object to the trial court's failure to give such
instructions sua sponte. The jury found appellant
guilty of murder and sentenced him to 30 years'
Pearson v. State, No. 14-13-00305-CR, 2014 WL
1030774, at *1-2 (Tex. App. - Houston [14th Dist.] March 18,
2014). The Texas Court of Criminal Appeals refused
Pearson's petition for discretionary review.
challenged his conviction by filing an Application for a Writ
of Habeas Corpus Seeking Relief From Final Felony Conviction
Under [Texas] Code of Criminal Procedure, Article 11.07
("Application") with the trial court. Pearson
claimed that he was actually innocent and that he was denied
effective assistance of counsel and the opportunity to
investigate evidence due to prosecutorial
misconduct. The state habeas corpus court, which
also presided over Pearson's trial, entered findings of
fact and concluded that Pearson was not entitled to relief on
any of his claims.  The Texas Court of Criminal Appeals
agreed and denied relief without a written order on findings
made by the trial court without a hearing.
now contends that he is entitled to federal habeas relief
from his conviction under 28 U.S.C. § 2254 (d) for the
1. He was denied effective assistance of counsel at trial
because his attorney failed to (a) request an
accomplice-witness jury instruction; (b) file a motion to
suppress evidence alleging that his illegal status as a
Jamaican citizen nullified his consent to search; (c) allow
him to exercise his right to testify; and (d) investigate DNA
2. His trial and appellate counsel were ineffective and he
was denied the right to counsel during a critical stage
because his trial counsel failed to file a motion for new
3. He was denied due process and the right to a fair trial
when the State denied him the opportunity to investigate
fingerprint and DNA evidence.
4. He is actually innocent.
respondent argues that federal review is unavailable for
Claim 1(b), which was not properly raised in state court and
is barred by the doctrine of procedural default
. The respondent also argues that
Pearson is not entitled to relief on any of his other claims,
which were rejected previously in state court.
Standard of Review
habeas corpus petition filed by a state prisoner may not be
granted in federal court unless the petitioner has first
"exhausted the remedies available in the courts of the
State." 28 U.S.C. § 2254 (b) (1) (A). Thus, a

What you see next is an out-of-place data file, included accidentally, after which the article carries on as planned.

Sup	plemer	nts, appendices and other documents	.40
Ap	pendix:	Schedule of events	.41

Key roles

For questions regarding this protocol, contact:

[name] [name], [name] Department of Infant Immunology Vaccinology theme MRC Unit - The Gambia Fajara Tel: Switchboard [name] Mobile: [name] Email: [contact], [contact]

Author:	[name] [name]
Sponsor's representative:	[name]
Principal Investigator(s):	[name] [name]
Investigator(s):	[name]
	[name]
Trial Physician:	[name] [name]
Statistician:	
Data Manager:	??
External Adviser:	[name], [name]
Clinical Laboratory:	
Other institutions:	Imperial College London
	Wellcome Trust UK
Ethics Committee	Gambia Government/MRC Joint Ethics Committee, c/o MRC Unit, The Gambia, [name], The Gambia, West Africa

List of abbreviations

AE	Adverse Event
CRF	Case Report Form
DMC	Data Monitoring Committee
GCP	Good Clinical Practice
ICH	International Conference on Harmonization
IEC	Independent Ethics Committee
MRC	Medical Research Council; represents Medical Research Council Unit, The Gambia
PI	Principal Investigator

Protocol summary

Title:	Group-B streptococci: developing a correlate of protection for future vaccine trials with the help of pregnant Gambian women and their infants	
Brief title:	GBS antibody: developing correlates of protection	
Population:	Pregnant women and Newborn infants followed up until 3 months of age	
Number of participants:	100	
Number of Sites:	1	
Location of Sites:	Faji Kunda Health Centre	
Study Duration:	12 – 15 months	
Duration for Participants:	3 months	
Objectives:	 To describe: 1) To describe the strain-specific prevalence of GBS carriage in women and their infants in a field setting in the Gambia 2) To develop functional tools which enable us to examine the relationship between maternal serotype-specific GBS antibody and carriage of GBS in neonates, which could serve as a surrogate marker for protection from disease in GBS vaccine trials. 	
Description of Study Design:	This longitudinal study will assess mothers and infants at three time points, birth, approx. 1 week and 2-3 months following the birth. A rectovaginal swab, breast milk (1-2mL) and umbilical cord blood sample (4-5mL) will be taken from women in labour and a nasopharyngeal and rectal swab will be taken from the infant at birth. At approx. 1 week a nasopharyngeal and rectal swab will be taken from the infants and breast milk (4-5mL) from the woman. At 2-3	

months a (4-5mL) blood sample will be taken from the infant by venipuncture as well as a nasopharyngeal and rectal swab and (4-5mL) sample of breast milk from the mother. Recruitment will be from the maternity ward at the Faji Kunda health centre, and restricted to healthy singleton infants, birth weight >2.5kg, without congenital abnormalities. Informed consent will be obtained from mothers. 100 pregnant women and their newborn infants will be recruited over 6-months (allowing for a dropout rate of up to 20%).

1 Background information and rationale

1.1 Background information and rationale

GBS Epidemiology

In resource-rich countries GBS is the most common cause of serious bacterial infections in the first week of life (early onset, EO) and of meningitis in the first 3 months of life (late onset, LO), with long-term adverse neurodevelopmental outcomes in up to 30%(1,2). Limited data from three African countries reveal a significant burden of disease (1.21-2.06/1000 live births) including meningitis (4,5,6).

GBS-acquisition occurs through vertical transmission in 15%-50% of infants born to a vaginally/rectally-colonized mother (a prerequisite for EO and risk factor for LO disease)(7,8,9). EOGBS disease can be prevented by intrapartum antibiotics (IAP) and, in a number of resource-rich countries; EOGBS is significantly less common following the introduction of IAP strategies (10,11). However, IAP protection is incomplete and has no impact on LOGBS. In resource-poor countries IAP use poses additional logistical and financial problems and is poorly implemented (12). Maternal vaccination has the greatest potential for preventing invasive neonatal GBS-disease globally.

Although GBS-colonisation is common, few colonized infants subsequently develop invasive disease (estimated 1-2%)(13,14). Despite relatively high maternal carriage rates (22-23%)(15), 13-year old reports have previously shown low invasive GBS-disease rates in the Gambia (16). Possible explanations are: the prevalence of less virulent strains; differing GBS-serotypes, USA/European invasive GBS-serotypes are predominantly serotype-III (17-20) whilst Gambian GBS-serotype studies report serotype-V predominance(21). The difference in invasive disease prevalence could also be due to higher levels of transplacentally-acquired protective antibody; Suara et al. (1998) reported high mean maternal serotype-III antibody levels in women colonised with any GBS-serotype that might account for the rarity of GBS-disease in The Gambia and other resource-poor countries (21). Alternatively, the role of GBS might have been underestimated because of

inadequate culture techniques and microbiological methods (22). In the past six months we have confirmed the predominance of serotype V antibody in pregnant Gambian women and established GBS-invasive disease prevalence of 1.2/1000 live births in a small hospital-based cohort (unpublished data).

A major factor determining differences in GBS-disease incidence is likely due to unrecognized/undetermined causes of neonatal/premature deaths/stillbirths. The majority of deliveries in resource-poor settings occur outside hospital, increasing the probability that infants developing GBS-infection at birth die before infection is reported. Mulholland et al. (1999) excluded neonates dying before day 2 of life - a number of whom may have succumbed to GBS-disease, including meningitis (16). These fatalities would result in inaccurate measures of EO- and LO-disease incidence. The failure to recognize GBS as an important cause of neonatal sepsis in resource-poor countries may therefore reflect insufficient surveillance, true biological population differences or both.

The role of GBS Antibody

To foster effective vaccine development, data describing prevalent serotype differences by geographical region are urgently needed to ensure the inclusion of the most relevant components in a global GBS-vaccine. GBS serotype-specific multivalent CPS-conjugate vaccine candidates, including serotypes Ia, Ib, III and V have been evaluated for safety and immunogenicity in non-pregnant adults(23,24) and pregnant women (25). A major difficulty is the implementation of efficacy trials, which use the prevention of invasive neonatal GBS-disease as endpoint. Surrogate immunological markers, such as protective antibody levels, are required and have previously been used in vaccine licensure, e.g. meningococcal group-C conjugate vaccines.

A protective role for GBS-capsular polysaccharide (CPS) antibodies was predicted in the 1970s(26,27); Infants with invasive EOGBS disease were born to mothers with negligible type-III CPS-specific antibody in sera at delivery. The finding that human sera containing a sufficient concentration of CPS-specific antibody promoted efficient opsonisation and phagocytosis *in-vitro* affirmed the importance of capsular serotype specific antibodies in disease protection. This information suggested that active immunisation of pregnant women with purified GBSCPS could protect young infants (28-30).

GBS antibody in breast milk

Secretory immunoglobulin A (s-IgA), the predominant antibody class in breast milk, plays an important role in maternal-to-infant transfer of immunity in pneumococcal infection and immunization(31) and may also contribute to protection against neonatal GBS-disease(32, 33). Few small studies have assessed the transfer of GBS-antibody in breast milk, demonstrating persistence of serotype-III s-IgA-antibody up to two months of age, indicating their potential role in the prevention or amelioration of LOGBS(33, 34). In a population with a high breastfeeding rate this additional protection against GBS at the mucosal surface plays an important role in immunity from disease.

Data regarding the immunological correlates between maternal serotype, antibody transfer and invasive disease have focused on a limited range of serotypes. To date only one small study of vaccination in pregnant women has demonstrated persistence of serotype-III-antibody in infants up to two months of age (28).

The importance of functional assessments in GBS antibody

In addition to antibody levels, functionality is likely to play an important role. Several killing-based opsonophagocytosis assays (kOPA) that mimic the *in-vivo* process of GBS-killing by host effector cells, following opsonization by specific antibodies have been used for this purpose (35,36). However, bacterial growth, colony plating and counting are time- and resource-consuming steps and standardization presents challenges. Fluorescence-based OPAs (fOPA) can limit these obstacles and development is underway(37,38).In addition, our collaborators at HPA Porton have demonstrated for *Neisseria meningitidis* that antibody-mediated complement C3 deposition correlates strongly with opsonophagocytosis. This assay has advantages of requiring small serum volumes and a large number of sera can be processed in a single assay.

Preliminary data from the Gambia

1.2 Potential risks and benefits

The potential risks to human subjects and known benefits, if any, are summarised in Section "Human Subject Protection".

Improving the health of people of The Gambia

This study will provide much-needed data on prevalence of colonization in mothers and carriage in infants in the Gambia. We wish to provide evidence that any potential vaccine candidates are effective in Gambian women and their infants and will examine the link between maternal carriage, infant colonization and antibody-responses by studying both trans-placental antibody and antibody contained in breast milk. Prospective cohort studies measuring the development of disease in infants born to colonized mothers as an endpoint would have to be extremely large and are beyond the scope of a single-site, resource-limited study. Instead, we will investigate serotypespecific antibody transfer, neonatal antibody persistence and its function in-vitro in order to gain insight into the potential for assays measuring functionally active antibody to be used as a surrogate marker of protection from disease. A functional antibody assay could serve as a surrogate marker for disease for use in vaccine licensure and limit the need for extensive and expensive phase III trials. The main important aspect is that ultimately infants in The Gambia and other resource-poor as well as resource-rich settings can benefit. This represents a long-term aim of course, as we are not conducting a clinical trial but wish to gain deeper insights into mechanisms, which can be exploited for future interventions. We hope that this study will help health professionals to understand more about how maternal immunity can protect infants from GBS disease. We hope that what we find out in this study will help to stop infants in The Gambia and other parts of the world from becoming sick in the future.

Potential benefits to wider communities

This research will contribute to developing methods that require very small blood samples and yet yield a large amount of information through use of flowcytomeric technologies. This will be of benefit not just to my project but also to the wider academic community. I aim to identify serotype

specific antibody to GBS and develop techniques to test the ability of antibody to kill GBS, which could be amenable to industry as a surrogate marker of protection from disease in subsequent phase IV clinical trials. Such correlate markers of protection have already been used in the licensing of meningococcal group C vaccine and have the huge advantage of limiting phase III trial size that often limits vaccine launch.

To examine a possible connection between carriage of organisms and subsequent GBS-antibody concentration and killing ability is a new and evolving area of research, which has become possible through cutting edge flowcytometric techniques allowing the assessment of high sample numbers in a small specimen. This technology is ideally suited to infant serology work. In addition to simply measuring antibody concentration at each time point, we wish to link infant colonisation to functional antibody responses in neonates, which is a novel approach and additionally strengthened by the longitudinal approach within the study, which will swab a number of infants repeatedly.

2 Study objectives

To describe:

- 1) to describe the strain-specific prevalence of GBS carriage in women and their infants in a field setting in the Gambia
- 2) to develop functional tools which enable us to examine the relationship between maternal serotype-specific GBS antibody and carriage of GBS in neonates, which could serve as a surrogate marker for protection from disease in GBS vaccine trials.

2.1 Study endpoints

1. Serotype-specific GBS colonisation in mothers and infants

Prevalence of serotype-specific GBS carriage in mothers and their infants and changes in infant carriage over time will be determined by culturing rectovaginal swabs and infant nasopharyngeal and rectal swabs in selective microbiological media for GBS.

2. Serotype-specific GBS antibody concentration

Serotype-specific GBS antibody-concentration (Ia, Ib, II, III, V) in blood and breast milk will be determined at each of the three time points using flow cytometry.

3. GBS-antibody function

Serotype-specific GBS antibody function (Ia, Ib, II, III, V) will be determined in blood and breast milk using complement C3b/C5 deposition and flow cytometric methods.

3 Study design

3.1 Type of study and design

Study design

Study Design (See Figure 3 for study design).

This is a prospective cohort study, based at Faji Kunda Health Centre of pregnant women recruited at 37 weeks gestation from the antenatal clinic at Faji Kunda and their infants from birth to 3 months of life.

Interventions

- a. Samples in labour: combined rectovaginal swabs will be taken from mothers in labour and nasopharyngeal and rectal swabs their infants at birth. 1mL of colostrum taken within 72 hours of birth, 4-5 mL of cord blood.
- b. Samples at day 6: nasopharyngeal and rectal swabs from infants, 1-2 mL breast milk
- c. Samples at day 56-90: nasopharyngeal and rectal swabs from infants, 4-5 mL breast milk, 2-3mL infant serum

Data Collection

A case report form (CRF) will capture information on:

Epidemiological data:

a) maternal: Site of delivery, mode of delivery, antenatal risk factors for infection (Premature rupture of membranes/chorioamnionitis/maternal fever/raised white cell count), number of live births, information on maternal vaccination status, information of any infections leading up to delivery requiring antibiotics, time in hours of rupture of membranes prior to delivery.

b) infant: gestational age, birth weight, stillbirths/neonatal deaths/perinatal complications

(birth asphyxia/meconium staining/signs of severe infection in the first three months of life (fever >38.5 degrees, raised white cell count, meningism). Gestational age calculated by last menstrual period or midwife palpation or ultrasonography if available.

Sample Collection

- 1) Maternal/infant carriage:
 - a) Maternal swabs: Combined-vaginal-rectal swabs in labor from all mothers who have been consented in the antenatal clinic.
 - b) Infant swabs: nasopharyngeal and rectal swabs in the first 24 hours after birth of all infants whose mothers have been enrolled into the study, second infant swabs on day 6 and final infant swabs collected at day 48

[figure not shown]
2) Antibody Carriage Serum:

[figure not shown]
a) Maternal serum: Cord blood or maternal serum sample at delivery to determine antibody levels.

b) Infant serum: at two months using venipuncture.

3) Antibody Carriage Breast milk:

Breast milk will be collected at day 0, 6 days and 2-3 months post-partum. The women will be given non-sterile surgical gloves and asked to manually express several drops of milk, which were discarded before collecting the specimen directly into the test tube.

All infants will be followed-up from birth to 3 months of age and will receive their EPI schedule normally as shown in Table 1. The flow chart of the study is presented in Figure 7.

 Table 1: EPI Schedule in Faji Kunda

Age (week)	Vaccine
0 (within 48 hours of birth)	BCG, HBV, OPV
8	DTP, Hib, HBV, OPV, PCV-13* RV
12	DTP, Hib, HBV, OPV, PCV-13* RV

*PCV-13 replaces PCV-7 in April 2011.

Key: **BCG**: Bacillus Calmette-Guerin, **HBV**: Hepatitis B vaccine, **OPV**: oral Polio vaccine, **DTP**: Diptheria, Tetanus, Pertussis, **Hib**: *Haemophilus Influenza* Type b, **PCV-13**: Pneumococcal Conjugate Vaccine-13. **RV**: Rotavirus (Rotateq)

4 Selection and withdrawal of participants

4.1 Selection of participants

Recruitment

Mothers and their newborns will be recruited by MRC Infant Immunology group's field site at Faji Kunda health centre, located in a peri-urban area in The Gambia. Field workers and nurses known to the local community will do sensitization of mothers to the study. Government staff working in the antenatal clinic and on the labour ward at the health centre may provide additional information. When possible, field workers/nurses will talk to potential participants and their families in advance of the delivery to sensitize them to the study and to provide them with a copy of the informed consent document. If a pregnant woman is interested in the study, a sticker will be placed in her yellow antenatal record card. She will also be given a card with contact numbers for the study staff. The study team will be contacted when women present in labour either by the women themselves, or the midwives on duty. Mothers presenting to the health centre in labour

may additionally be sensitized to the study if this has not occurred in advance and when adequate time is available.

federal habeas corpus petitioner "must exhaust all
available state remedies before he may obtain federal habeas
relief." Sones v. Hargett, 61 F.3d 410, 414
(5th Cir. 1995).
extent that the petitioner's claims were adjudicated on
the merits in state court, his claims are subject to review
under the Antiterrorism and Effective Death Penalty Act of
1996 ("AEDPA"), codified at 28 U.S.C. § 2254
(d) . Under the AEDPA a federal habeas corpus court may not
grant relief unless the state court's adjudication
"resulted in a decision that was contrary to, or
involved an unreasonable application of, clearly established
Federal law, as determined by the Supreme Court of the United
States[.]" 28 U.S.C. § 2254(d) (1). Likewise, if a
claim presents a question of fact, a petitioner cannot obtain
federal habeas relief unless he shows that the state
court's decision "was based on an unreasonable
determination of the facts in light of the evidence presented
in the State court proceeding." 28 U.S.C. § 2254(d)
state court's decision is deemed contrary to clearly
established federal law if it reaches a legal conclusion in
direct conflict with a prior decision of the Supreme Court or
if it reaches a different conclusion than the Supreme Court
on materially indistinguishable facts." Matamoros v.
Stephens, 783 F.3d 212, 215 (5th Cir. 2015) (citations
omitted and internal quotation marks omitted). To constitute
an "unreasonable application of" clearly
established federal law, a state court's holding
"must be objectively unreasonable, not merely wrong;
even clear error will not suffice." Woods v.
Donald, 135 S.Ct. 1372, 1376 (2015) (quoting White
v. Woodall, 134 S.Ct. 1697, 1702 (2014)). "To
satisfy this high bar, a habeas petitioner is required to
'show that the state court's ruling on the claim
being presented in federal court was so lacking in
justification that there was an error well understood and
comprehended in existing law beyond any possibility for
fairminded disagreement.'" Id. (quoting
Harrington v. Richter, 131 S.Ct. 770, 786-87
AEDPA "imposes a 'highly deferential standard for
evaluating state-court rulings,' . . . [which]
'demands that state-court decisions be given the benefit
of the doubt.'" Renico v. Lett, 130 S.Ct.
1855, 1862 (2010) (citations omitted) . This standard is
intentionally "difficult to meet" because it was
meant to bar relitigation of claims already rejected in state
proceedings and to preserve federal habeas review as "a
'guard against extreme malfunctions in the state criminal
justice systems,' not a substitute for ordinary error
correction through appeal." Richter, 131 S.Ct.
at 786 (quoting Jackson v. Virginia, 99 S.Ct. 2781,
2796, n. 5 (1979) (Stevens, J., concurring)).
court's factual determinations are also entitled to
"substantial deference" on federal habeas corpus
review. Brumfield v. Cain, 135 S.Ct. 2269, 2277
(2015); Wood v. Allen, 130 S.Ct. 841, 849 (2010)
(noting that "a state-court factual determination is not
unreasonable merely because the federal habeas court would
have reached a different conclusion in the first
instance"). A state court's findings of fact are
"presumed to be correct" unless the petitioner
rebuts those findings with "clear and convincing
evidence." 28 U.S.C. § 2254 (e) (1). The